The Coat that Didn’t Want to Be

Oh, how the temptation of beautiful yet inexpensive fabric can be the start of a bad idea.  In the past few months I’ve gotten a major lesson on how not to make a coat.  The impulse idea started on a trip to Jomar, where I saw a really large bolt of lovely basket-weave wool coating in a light teal – Megan’s favorite color.  When I say “large”, I mean that it was 30″ in diameter.  That should have been the first clue but the little devil in my head said “buy it, Megan will love it”.  After all she lives in Minneapolis where you need a really warm winter outer garment.  I hadn’t sewed a coat in years and was eager to give it a go.

On a nearby table I found a bolt of burgundy Asian-design satin which would make the perfect lining.  The deal was sealed.  I walked out of the store with a massive yellow bag of fabric and less than a $50 drain on my wallet.  Not bad.

Before I whine too much, here’s a photo of the finished coat.  Megan was absolutely thrilled which of course, made it a worthwhile project.  In fact, today I received a thank you note in the mail with something like “I loooooooooove my new coat”.

Q. What went wrong?

A. Everything.

1. Underlining with haircloth.  Because the wool didn’t have much structure (truthfully because I wanted to try haircloth) I hand-stitched haircloth to each piece of the garment, minus the seam lines.  Doesn’t it feel good to brainlessly hand-stitch while watching a movie or two? Later when the sleeves looked like Hulk Hogan’s arms, I removed the underlining from the sleeves.  What was I thinking?

2. Underlining with haircloth. That stuff is itchy beyond anything I’ve ever experienced.  It provides structure but those little fibers are mean-spirited.   Fearful that the hair would poke through the lining and drive Megan crazy, I underlined the lining with a layer of a densely woven lightweight silk from my stash.  That seemed to work well but it was an unexpected additional step.

3. Buttonholes: With this thick fabric, choosing a buttonhole style was quite a feat.  After failing with bound and machine sewed buttonholes, I sought advice from my fellow sewists on I might add that the sample bound buttonholes were a most ridiculous looking specimen with big bulges because of the volume of fabric.  In the end, I used a technique called Spanish Snap Buttonholes.  The Sewing Lawyer has a terrific tutorial which was very easy to follow.  Instead of using wool, I used the lining to back the buttonholes, which provided a nice design element.  Honestly, it might have been the only suitable option.

Buttonhole or a weak smile?

4. Buttons with irregular edges and shapes: Because the chosen buttons had uneven edges, I worried about the buttons shredding the satin lining around the buttonholes.  To mitigate this, I dyed a piece of silk organza to match the lining, and added the organza as an additional layer over the satin lining pieces.  In addition I sanded the bottom of the buttons, which were composed of some type of recycled material.  Also, one button was about twice as thick as the others and wouldn’t go through the buttonhole.  Lucky that six were purchased and five were needed.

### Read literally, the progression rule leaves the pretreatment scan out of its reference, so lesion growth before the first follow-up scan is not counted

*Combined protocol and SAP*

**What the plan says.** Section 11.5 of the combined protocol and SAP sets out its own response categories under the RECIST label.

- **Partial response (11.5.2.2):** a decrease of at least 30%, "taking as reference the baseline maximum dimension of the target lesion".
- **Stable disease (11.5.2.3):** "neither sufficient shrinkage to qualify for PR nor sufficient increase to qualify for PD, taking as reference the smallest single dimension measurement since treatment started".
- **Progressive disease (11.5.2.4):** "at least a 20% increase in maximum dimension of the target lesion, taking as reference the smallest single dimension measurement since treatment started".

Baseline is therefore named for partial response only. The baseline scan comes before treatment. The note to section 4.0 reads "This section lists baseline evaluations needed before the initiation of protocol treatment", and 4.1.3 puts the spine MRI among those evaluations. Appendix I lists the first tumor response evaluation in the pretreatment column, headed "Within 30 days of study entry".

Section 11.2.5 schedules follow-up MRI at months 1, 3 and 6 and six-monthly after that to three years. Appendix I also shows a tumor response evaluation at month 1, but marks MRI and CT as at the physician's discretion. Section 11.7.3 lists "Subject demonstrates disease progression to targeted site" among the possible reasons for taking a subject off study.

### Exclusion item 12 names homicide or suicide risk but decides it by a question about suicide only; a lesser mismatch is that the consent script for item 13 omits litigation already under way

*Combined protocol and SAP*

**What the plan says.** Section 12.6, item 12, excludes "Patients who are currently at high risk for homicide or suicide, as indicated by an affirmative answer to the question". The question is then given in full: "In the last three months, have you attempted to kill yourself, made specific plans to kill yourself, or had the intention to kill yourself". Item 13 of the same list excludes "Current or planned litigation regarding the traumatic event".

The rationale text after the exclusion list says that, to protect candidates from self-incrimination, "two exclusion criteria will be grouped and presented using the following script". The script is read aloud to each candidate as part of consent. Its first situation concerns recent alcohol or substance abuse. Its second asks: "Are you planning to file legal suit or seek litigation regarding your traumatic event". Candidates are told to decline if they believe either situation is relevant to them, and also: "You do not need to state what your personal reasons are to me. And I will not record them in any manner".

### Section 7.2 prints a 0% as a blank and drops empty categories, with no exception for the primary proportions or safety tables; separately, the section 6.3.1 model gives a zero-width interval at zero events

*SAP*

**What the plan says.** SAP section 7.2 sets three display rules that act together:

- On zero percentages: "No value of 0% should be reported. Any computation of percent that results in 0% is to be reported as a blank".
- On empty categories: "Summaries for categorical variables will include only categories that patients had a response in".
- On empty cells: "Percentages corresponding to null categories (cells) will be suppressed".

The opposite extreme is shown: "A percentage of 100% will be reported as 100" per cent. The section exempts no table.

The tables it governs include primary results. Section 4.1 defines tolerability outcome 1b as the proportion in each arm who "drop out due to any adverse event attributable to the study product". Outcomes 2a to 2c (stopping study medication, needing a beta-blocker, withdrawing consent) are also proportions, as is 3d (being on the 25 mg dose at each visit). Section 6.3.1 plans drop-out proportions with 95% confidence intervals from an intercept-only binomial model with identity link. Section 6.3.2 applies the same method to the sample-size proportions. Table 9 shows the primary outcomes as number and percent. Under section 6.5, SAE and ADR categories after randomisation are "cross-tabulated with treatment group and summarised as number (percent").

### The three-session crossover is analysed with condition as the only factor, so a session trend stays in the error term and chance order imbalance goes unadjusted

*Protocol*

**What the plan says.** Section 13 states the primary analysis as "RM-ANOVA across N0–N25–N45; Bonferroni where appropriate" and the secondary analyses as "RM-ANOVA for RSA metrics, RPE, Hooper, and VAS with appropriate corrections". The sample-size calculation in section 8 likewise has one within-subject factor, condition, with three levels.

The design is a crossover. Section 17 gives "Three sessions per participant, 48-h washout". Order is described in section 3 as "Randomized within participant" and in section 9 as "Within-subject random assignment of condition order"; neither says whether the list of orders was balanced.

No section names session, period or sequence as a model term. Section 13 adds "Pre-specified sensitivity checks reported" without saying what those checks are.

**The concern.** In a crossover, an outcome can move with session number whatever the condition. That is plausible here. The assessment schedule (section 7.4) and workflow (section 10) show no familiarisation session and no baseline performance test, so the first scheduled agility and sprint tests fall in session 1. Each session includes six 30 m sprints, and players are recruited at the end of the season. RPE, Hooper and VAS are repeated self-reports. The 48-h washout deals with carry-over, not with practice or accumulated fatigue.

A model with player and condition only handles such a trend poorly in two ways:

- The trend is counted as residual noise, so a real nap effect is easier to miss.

5. Sizing: For some reason the coat came out much larger than the lining, even though both were cut from the same pattern pieces.  I think the wool stretched even though it was underlined.  This threw me over the edge.  I quit working on the coat and spent about 2 weeks making leggings and other clothing for my 2 GD.  At least I knew what I was doing.  After I was over my huff, I made the needed alterations, again sewing through those thick seams. In the end the coat sizing matched the lining.  Whew!

6. The Collar: As I mentioned previously, the fabric was too thick for either of my sewing machines.  In addition there was gathering in the collar which made it even thicker.  I ended up hand sewing the lining to the collar.  It looks good – hope it wears well.

All worked out in the end.  What advice can you offer me?

8 thoughts on “The Coat that Didn’t Want to Be

  1. Thank you so much for the love and time you put into my coat, Mom. After reading all of the details–hand dyed silk organza to cover button hole openings and unlining just-lined arms!–I will try not to wear my gorgeous new haircloth coat as a hairshirt ;) Seriously though, I do loooooooooooooooove my coat!

  2. The coat look great, the girl looks delirious with joy, the color is fabulous :-).
    But I think much of what you went through could have been avoided with one single change. Yes, we all come home with some fabric sometimes, we couldn’t resist, or someone gave it to us. Then we should figure out what this fabric wants to be. In this case perhaps a spring jacket would have been just fine?
    But in this case you had a goal: a warm coat. You could have spared yourself much grief, and gotten a product closer to what you meant, if you’d first looked at all the dense, thick fabrics with body available, and then picked the one whose look you liked best among those.
    Eh, it’ll be fine anyway..

  3. Ack, now I’m scared to buy that fabric I’ve been eyeballing! If it’s the same thing, it’s a Caroline Rose wool blend? The shop here has it for $30 a yard so I really really really need to want it to go forward. I think I’ll let it ruminate a little longer. Thanks for sharing this project!

Leave a Reply

Fill in your details below or click an icon to log in: Logo

You are commenting using your account. Log Out /  Change )

Google photo

You are commenting using your Google account. Log Out /  Change )

Twitter picture

You are commenting using your Twitter account. Log Out /  Change )

Facebook photo

You are commenting using your Facebook account. Log Out /  Change )

Connecting to %s